Frank Gordon's "Lattice Energy Converter (LEC)"...replicators workshop

  • Two more attempts at plating with Acid.

    These attempts used higher voltage than previous attempts and weaker acid solutions. Power supply was set to maintain a fixed voltage rather than current.


    #1

    - Set volts to ~ 1.84 Volts and added acid to bring current to 2 Amps

    - Current dropped to .92 Amps in 5 hours. Gray coating just starting to form

    - dried with paper towel and it read 10-20 mV but dropped to 000.0mV when dried with a 60 watt lamp for ~ one minute

    - back in tank, moved anode closer to maintain 2 Amps

    - after 7 hours total time, very shiny but coarse, dried and LEC read 000.0 mV


    #2

    - fresh solution ~ 80mL acid in 1.5 L water

    - brass plate ~ 2 inched from heavy iron plate Anode

    - 1.37 Volts @ 2 Amps

    - no coating after 1.5 hours increased volts to 1.5

    - no coating after 6 hours so upped Voltage to 1.64

    - no coating after 12 hours so upped voltage to 1.84V

    - left over night, very heavy coating with coarse particles ~ .5mm in size(colour very shiny, chrome like) some clumps could be rubbed off with fingers.

    - dried with towel and lamp and LEC read 000.0 mV


    Some observations

    - All trials so far will read some low voltage 2-20 mV or so if the WE is damp. Condensation can often be seen on the CE plate when this occurs.

    - When dry no attempt so far has read any voltage at all.

    - lower currents and voltage ~ .2 Amps, 400-600 mV yield smoother gray to dark gray plating with magnatite

    - higher current and voltage over >1.84 Volts plate very fast with a coarse bright shiny coat, no obvious sign of magnetite



    Left: ~ 500 mV 200 mA Right: 1.84 Volts 2 Amps

  • Thanks for the update Ken. In my opinion I think you should dilute your electrolyte by 50% and go again with a target voltage od 2.5-3.0V so that you can see the hydrogen bubbles flowing freely off the surface of your plate. I am still up to my neck with lab rebuild ( and rewire, repaint, re-calibrate everything) but hope to do a few more tests next month.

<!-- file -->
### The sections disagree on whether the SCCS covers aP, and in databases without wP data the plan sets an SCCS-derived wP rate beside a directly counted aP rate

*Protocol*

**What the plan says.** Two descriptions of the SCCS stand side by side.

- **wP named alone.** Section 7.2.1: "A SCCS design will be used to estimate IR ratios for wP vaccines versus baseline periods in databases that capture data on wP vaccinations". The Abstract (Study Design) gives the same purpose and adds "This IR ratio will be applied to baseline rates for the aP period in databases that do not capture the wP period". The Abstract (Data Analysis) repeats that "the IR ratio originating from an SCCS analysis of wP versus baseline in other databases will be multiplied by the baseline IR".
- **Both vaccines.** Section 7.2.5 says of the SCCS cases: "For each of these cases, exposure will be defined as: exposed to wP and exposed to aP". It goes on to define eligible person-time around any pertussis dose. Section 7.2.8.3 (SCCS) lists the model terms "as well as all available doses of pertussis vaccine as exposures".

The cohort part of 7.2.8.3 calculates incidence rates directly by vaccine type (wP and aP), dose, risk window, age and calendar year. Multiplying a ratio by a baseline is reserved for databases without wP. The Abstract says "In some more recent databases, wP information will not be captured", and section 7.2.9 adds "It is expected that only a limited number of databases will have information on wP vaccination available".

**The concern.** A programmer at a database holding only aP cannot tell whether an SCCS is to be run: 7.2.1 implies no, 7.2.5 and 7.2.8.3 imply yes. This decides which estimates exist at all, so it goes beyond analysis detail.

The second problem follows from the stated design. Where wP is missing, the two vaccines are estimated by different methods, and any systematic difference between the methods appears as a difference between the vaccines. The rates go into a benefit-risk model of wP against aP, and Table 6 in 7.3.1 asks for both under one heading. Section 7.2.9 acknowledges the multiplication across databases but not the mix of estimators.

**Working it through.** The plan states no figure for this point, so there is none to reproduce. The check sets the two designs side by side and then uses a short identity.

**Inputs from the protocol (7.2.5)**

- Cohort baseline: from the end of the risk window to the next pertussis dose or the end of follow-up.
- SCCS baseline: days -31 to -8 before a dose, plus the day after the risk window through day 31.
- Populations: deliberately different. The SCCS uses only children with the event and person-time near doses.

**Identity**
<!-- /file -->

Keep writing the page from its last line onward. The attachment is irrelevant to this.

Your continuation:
Alan.

  • Thanks for the update Ken. In my opinion I think you should dilute your electrolyte by 50% and go again with a target voltage od 2.5-3.0V so that you can see the hydrogen bubbles flowing freely off the surface of your plate. I am still up to my neck with lab rebuild ( and rewire, repaint, re-calibrate everything) but hope to do a few more tests next month.


    Alan.

    Hi Alan,

    I have found with low dilutions and .4 Amps fixed I can see tiny bubbles start to show at .7 Volts with the intensity increasing as Voltage is increased. At Currents in the 1-2 Amp range and Volts over ~1.84 I can see what looks like smoke (micro bubbles) in the solution at the top of the CE streaming toward the Anode vigorously. At 4 Amps and 2 Volts plating forms in minutes.

  • This is only a thought and I'm not at the moment doing any experimentation, but if you used switched polarity DC so the anode / cathodes are switched like every 5 to 10 seconds, so hydrogen is generated at a electrode then they're switched and hydrogen is then trapped by plating, don't know just an idea. Or if you had 3 electrodes and they were alternated with a donor electrode to provide plating without stripping plating off the plated hydrogen electrode so building up trapped hydrogen layers. Full of them this morning.

  • Ken, what about rusting of your samples?

    My active WEs rusted in a very short time (less than one day, with first visible signs just after few hours). Inactive or "less active" ones took longer (few days).

    Also rusting was not uniform in active WEs, it started soon in few points then spread more slowly to the entire part. I think other described something similar.

  • Ken, what about rusting of your samples?

    My active WEs rusted in a very short time (less than one day, with first visible signs just after few hours). Inactive or "less active" ones took longer (few days).

    Also rusting was not uniform in active WEs, it started soon in few points then spread more slowly to the entire part. I think other described something similar.

    Oddly I have seen very little rusting of my plates, some are 2 weeks old and they still all look ~97% rust free. The samples coated with the acid electrolyte have a bit of of rust in spots more of a discoloration, the Alkaline ones have no rust at all. The Steel anodes rust quickly when removed from the solution. Pure Iron as opposed to steel is known to be less prone to rust. The relative humidity has been between 35-45% lately which may have some impact on the amount of rust..

  • That's my ffnding too- the HCl plated items rust pretty quickly.

    I need to clarify. There is very little rust on the acid WE plates after one week. Slight discolorations only in small spots. Most of the coating is still shiny. They look the same today as in my post #981. The Steel Anode forms rust when removed from the solution very quickly but not the CE. I am not sure why my WEs do not seem to rust as yours and Stevenson's did?

  • Some observations from the experiment.


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  • Some observations from the experiment.


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    Video could not be clearer Ken. Thank you. This is what we are all about. Hopefully those having success, including Frank Gordon, can help you, and magicsound succeed. That would make this summers ICCF in Silicon Valley all the more special.